The Sustainable Sites Initiative™ (SITES™) has certified a dozen sustainable landscapes across the country for meeting rigorous standards for environmental design and performance, bringing the total number of certified projects to 46. These 12 landscapes include a historic Maryland house, a pocket park in San Francisco’s Tenderloin neighborhood, and a public children’s garden in Austin, Texas.
“Americans can directly address major environmental challenges we face today – diminishing water supplies, climate change, pollution and loss of wildlife habitat – by how they design and manage landscapes where they live, work and play,” said Susan Rieff, executive director of The University of Texas at Austin’s Lady Bird Johnson Wildflower Center. “The SITES program approach, now increasingly adopted by landscape architects, designers and others, provides a practical blueprint for creating healthy landscapes, and recognizes exemplary projects to inspire others.”
These 12 projects are the last to be certified using a 2009 pilot version of the SITES Rating System. They join 34 others that have achieved certification for voluntarily applying the SITES system to incorporate sustainability into their planning, design, construction and maintenance. Each project received a rating from one to four stars. SITES, which is a collaboration of the American Society of Landscape Architects (ASLA), The Wildflower Center, and the United States Botanic Garden, has now certified projects in 20 states.
The pilot program has informed the June 2014 release of the SITES v2 Rating System and Reference Guide. Negotiations are underway with the Green Building Certification Institute (GBCI) to provide project certification to the requirements of the SITES v2 Rating System and a related professional credentialing program.
The 12 most recently certified projects include:
Anacostia Watershed Society Headquarters, Three Stars, Anacostia Watershed Society, Bladensburg, Maryland. This landscape on .35 acres surrounds the historic George Washington House (circa 1752). The building now serves as headquarters for the Anacostia Watershed Society, which developed a public demonstration of practical, aesthetic ways to address the flow, collection, and management of stormwater runoff from the site. Year of adjacent road realignments that raised the grades of surrounding land had created poor drainage patterns throughout the site. With the help of volunteers, interns, staff, and local business donations, the society was able to install permeable paving, a rainwater cistern, brick and dry-stream channels, and rain gardens. The project demonstrates how sustainable stormwater management can be successfully incorporated within historic sites challenged with a limited budget and very restrictive site constraints.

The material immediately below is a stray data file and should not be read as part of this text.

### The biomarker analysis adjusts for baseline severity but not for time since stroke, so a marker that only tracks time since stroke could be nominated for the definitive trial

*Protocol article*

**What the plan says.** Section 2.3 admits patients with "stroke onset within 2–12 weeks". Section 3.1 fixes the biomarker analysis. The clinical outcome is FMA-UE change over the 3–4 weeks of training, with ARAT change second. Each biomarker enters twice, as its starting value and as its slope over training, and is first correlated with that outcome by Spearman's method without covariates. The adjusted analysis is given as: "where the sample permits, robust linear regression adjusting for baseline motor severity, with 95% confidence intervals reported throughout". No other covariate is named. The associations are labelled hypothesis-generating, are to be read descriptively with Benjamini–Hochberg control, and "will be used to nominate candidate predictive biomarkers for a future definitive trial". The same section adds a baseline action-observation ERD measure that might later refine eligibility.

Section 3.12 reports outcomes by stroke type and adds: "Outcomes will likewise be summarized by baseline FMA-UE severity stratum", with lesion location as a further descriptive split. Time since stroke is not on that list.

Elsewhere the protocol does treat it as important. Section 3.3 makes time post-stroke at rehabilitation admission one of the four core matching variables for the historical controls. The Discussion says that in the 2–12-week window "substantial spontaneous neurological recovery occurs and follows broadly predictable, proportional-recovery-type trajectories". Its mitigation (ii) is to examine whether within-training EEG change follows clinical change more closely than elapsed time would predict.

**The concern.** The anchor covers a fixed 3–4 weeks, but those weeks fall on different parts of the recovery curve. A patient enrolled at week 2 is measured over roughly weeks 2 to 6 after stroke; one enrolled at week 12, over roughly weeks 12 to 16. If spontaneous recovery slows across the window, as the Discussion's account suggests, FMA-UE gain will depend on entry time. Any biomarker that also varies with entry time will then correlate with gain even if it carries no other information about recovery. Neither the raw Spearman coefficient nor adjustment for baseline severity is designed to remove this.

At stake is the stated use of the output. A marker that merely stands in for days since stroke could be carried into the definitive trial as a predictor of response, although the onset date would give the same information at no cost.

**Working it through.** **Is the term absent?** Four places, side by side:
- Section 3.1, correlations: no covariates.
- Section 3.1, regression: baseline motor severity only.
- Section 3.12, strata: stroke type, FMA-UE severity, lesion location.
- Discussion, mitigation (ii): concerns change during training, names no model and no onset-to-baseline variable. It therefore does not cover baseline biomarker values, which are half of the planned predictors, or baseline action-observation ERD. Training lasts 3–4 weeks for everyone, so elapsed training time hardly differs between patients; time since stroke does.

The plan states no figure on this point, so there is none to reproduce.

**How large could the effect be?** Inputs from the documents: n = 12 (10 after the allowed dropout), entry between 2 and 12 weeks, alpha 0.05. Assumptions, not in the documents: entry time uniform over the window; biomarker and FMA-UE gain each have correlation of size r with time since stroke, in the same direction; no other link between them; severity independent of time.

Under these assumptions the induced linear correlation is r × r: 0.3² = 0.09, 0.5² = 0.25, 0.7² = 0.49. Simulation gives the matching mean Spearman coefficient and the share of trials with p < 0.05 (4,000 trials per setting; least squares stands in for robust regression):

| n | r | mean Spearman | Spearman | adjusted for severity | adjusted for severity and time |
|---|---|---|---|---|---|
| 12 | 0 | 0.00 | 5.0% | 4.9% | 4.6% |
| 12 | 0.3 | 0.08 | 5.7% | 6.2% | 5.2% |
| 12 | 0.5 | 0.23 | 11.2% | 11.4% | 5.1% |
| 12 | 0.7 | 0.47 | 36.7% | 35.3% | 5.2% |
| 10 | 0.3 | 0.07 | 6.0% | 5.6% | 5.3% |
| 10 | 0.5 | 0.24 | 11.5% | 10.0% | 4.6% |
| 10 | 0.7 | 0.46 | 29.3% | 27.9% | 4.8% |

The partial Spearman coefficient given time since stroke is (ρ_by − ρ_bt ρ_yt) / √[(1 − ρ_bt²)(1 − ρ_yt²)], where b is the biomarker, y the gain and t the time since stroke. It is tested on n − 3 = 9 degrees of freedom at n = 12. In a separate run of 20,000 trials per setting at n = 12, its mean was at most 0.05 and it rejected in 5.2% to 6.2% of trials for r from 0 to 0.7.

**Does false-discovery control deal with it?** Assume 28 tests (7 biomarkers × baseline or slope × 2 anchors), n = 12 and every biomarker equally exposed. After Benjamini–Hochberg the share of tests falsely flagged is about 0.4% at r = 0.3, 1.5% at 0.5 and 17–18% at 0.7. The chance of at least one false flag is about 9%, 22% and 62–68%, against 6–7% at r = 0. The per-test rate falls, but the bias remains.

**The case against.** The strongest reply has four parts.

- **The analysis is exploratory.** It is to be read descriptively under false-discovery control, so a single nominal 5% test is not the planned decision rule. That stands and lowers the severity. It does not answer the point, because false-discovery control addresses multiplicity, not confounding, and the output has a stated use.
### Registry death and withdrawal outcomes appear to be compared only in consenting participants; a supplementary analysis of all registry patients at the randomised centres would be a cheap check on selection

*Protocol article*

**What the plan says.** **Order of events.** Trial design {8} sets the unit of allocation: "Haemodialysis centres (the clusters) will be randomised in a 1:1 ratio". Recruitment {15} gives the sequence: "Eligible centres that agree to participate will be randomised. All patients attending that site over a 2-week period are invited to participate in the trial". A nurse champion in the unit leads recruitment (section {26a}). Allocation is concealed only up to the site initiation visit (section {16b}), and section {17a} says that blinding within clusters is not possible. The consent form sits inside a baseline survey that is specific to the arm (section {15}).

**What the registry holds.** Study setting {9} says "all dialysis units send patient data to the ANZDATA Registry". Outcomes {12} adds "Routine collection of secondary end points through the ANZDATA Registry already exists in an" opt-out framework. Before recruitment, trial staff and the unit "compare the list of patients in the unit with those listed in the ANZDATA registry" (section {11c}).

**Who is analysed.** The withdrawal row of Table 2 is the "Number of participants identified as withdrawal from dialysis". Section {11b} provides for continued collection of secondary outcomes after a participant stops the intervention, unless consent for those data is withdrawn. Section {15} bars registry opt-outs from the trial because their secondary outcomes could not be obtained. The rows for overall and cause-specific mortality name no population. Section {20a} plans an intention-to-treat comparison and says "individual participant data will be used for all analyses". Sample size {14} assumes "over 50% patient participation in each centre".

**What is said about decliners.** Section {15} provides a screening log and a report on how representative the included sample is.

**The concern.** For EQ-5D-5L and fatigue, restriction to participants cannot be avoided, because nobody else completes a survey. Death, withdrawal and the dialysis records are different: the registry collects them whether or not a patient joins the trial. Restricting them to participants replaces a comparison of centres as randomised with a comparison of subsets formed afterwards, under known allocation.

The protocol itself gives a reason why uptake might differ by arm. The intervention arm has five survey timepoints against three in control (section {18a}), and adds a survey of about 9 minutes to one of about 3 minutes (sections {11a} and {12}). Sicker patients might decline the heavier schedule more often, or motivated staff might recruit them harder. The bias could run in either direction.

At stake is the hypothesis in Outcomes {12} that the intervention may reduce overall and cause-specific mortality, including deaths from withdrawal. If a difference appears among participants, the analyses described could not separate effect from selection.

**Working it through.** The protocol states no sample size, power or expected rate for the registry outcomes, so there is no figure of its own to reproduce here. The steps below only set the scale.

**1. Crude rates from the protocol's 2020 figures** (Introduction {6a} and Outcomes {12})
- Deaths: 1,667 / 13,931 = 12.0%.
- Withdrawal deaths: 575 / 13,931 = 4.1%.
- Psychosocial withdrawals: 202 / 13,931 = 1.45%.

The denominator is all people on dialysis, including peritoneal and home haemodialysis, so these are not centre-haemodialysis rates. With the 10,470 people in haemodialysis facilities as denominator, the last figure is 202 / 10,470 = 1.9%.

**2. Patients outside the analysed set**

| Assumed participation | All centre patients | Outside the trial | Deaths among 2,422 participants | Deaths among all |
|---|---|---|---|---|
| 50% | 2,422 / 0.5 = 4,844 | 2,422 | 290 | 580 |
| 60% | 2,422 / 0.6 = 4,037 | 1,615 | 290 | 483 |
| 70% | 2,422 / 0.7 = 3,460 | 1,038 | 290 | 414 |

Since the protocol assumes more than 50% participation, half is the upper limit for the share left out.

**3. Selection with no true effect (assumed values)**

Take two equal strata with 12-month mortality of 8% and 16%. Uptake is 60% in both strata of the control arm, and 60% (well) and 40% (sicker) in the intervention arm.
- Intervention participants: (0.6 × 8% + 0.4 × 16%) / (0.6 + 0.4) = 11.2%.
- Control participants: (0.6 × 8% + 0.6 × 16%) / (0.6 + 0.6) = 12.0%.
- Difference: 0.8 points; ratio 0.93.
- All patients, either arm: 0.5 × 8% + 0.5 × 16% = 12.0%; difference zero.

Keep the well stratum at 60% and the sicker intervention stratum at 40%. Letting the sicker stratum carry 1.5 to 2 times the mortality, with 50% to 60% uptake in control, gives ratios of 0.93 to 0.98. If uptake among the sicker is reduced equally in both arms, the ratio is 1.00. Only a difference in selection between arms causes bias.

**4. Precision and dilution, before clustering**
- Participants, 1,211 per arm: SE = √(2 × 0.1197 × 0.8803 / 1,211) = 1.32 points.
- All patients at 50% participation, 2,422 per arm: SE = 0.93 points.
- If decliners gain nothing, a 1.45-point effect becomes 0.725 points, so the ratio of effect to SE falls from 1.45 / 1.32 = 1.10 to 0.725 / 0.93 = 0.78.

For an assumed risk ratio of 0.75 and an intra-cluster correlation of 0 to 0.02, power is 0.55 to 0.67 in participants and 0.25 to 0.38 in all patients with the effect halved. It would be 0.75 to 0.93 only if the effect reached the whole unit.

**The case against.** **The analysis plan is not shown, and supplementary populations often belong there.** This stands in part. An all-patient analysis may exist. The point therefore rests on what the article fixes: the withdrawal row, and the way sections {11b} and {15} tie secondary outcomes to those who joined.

Evans Parkway Neighborhood Park, Three Stars, OCULUS – Landscape Architecture, Silver Spring, Maryland. The expansion of this neighborhood park with the addition of a vacant lot provided the impetus for developing a more natural treatment of park surfaces and restoring a 300 linear foot section of a concrete-lined stream channel. This rehabilitated stream is a model for future naturalization efforts within Montgomery County. The renovated park also includes an informal play field and lawn areas, playground, a picnic area and shade structure, loop walking trails, a pedestrian bridge with riparian overlook area, contemplative seating areas, interactive public artwork, interpretive displays, connections to regional bikeway and public transit systems, natural meadow areas, and shady woodland areas.
Boeddeker Park, Two Stars, The Trust for Public Land, San Francisco, California. This one-acre park developed by The Trust for Public Land and San Francisco Recreation and Parks provides the largest open space in San Francisco’s poorest, most dense and diverse neighborhood. What had been an undesirable, unsafe area for 50,000 nearby residents has become an inviting space that is open daily. The pocket park includes a state-of-the-art clubhouse, walking path, adult fitness equipment, children’s play area, lawn and plazas for community gatherings and a garden. Sustainable systems were prioritized from the start and are integrated throughout the site. Project partners conducted extensive community outreach at nearby senior and youth centers and elsewhere, and worked closely with local community partners to ensure a safe park that provides programs and activities for all ages. Key design and programming decisions were made through these community forums. The result is a model of civic engagement, inspiration, resource conservation, and adaptability.